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Hoffmann, R. A wiki for the life sciences where authorship matters. Nature Genetics (2008)

Two regions in the N-terminal domain of ionotropic glutamate receptor 3 form the subunit oligomerization interfaces that control subtype-specific receptor assembly.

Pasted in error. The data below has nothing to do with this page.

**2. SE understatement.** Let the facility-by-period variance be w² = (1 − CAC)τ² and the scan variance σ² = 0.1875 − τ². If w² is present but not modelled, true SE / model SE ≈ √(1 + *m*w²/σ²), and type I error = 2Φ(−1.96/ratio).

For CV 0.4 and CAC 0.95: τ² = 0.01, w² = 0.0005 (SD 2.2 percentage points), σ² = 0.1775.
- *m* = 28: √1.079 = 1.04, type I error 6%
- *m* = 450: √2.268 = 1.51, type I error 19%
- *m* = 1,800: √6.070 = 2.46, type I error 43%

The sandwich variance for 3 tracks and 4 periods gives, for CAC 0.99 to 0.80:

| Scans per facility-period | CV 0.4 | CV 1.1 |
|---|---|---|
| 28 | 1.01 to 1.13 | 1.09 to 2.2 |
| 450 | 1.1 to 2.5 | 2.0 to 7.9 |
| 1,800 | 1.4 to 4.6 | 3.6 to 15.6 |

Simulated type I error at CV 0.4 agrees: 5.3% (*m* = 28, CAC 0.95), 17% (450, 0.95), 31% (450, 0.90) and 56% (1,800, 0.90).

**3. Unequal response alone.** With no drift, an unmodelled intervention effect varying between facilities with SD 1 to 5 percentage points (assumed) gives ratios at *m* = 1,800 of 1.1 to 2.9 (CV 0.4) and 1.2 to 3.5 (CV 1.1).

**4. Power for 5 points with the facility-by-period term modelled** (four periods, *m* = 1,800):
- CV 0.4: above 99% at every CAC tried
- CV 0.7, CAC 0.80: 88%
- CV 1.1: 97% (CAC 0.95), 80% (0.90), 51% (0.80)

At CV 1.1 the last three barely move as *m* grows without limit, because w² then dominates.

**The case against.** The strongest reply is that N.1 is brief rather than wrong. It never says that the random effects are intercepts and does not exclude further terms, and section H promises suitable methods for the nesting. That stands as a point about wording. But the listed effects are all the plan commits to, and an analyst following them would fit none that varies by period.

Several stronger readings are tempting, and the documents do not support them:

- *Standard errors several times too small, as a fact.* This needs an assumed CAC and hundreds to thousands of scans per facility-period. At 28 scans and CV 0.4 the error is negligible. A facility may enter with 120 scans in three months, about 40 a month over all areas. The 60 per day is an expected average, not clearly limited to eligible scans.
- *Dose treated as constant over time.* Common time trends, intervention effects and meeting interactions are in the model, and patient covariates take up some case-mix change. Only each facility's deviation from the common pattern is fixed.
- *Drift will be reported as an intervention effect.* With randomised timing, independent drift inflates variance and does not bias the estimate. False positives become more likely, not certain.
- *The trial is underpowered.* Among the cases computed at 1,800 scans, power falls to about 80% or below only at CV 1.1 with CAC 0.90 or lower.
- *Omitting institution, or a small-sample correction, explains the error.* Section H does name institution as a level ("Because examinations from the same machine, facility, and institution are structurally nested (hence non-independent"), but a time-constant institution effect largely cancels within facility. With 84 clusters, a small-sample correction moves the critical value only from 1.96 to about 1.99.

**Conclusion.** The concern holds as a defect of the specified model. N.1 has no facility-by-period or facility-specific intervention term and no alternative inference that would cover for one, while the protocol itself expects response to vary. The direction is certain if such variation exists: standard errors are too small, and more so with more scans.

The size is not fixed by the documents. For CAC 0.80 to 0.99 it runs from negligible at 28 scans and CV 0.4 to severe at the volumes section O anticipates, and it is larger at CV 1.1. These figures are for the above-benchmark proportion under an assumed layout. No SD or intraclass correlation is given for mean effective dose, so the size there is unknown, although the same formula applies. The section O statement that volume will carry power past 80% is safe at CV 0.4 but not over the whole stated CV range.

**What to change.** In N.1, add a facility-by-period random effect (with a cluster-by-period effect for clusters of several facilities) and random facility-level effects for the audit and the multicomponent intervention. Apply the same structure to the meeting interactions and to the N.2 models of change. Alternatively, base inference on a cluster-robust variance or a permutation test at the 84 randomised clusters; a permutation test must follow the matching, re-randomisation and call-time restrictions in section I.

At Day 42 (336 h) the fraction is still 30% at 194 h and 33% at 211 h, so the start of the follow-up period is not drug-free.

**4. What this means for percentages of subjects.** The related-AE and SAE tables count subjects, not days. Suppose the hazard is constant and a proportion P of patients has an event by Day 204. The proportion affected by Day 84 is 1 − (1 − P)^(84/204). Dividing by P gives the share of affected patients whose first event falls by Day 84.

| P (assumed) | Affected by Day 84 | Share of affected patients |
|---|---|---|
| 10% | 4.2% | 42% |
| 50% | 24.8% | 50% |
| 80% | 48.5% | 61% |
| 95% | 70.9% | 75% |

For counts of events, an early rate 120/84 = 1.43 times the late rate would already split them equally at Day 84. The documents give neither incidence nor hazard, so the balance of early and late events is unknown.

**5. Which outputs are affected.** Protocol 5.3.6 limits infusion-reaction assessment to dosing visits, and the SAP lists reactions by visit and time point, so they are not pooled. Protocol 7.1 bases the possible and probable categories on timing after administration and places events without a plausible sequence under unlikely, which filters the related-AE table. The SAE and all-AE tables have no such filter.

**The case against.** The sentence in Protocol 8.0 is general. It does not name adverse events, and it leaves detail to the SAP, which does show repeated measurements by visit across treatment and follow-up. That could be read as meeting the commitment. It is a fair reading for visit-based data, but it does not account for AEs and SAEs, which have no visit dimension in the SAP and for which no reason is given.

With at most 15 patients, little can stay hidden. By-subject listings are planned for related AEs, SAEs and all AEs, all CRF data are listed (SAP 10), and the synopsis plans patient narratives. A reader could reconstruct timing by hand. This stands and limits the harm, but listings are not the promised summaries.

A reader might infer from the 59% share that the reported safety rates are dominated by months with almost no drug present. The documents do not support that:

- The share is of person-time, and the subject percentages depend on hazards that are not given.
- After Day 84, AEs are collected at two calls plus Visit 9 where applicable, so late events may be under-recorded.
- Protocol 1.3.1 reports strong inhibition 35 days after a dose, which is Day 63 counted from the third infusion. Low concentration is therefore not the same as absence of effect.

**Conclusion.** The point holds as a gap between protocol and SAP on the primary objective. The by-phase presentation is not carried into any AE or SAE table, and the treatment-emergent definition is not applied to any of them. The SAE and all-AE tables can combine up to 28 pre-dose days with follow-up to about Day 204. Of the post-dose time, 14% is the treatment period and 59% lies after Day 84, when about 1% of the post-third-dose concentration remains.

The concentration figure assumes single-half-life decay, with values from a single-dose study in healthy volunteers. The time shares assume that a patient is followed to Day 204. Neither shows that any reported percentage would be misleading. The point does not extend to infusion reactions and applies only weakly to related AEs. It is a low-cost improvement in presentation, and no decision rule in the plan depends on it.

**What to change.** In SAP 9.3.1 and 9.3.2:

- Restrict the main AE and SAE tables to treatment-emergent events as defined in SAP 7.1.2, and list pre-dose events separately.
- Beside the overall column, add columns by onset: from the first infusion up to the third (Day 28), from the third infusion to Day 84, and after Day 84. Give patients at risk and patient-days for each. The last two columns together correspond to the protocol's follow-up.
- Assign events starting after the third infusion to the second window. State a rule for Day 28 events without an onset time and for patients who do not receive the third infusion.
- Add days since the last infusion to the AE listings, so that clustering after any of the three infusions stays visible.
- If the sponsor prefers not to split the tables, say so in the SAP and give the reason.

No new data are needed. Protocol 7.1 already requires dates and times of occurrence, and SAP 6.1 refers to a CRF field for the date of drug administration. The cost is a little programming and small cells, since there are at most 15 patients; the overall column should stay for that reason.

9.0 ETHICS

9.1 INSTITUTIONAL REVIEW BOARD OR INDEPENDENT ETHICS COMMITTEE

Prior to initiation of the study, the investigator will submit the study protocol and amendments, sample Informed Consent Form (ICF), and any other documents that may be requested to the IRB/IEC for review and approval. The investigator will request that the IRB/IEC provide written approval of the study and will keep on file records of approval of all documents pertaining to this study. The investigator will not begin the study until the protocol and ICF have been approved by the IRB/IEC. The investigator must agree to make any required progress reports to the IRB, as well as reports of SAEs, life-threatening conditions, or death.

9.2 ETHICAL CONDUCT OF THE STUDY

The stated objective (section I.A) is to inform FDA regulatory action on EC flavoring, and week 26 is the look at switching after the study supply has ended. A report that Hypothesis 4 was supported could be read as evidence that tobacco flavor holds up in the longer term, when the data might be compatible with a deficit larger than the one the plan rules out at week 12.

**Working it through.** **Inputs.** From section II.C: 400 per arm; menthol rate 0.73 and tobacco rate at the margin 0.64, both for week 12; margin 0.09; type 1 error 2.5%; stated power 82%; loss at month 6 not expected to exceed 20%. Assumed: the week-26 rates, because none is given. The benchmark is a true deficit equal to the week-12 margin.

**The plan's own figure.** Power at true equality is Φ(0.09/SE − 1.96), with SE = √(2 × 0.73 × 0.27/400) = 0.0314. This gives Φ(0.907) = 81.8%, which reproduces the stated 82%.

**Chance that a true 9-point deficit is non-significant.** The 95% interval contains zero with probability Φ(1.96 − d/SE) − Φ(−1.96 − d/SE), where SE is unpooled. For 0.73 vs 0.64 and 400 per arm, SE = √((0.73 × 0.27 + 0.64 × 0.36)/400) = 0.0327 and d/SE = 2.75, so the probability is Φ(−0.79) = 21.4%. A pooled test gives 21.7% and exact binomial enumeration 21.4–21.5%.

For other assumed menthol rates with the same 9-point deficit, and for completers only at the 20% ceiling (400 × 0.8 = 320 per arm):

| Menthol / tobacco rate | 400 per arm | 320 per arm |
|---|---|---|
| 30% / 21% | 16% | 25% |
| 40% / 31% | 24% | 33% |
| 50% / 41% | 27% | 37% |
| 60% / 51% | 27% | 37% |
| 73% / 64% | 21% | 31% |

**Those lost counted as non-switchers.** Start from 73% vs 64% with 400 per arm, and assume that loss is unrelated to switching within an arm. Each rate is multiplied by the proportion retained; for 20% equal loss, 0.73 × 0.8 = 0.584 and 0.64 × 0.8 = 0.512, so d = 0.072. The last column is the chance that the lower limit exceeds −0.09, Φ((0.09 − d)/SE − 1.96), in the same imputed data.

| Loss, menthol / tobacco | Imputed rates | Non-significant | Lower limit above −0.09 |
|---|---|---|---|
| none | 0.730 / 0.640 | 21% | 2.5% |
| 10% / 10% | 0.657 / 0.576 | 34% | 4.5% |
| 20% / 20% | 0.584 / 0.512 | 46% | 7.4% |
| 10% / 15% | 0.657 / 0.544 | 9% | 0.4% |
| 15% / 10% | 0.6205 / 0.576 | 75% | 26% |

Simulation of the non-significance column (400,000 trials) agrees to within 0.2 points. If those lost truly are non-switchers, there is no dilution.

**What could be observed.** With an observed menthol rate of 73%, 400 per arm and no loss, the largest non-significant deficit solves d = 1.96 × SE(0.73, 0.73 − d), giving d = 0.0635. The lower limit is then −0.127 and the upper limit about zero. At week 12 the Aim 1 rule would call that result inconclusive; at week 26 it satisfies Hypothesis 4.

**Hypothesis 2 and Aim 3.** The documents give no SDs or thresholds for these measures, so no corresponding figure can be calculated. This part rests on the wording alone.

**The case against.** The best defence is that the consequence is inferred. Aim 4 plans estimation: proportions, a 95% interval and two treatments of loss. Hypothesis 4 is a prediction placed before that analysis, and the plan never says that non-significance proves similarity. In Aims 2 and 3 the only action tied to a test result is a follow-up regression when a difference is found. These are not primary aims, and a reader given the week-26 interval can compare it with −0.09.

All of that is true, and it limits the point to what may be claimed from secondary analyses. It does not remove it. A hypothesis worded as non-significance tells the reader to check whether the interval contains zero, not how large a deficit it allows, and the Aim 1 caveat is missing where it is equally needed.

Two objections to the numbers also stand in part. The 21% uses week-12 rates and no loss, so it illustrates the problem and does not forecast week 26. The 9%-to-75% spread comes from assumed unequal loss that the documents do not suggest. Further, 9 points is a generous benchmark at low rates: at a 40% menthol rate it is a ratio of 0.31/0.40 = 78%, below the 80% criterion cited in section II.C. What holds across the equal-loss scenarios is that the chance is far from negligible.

The N-terminal domain (NTD) of alpha-amino-3-hydroxy-5-methylisoxazolepropionate (AMPA) and kainate glutamate receptors plays an important role in controlling subtype specific receptor assembly. To identify NTD subdomains involved in this process we generated AMPA glutamate receptor 3 (GluR3) mutants having intra-NTD substitutions with the corresponding regions of the kainate receptor GluR6 and tested their ability to form functional heteromers with wild-type subunits. The chimeric design was based on the homology of the NTD to the NTD of the metabotropic GluR1, shown to form two globular lobes and to assemble in dimers. Accordingly, the NTD was divided into four regions, termed here N1-N4, of which N1 and N3 correspond to the regions forming lobe-1 and N2 and N4 to those forming lobe-2. Substituting N1 or N3 impaired functional heteromerization but allowed protein-protein interactions. Conversely, exchanging N2 or N4 preserved functional heteromerization, although it significantly decreased homomeric activity, indicating a role in subunit folding. Moreover, a deletion in GluR3 corresponding to the hotfoot mouse mutation of the glutamate receptor delta2, covering part of N2, N3, and N4, impaired both homomeric and heteromeric oligomerization, thus explaining the null-like mouse phenotype. Finally, computer modeling suggested that the dimer interface, largely formed by N1, is highly hydrophobic in GluR3, whereas in GluR6 it contains electrostatic interactions, hence offering an explanation for the subtype assembly specificity conferred by this region. N3, however, is positioned perpendicular to the dimer interface and therefore may be involved in secondary interactions between dimers in the assembled tetrameric receptor.[1]


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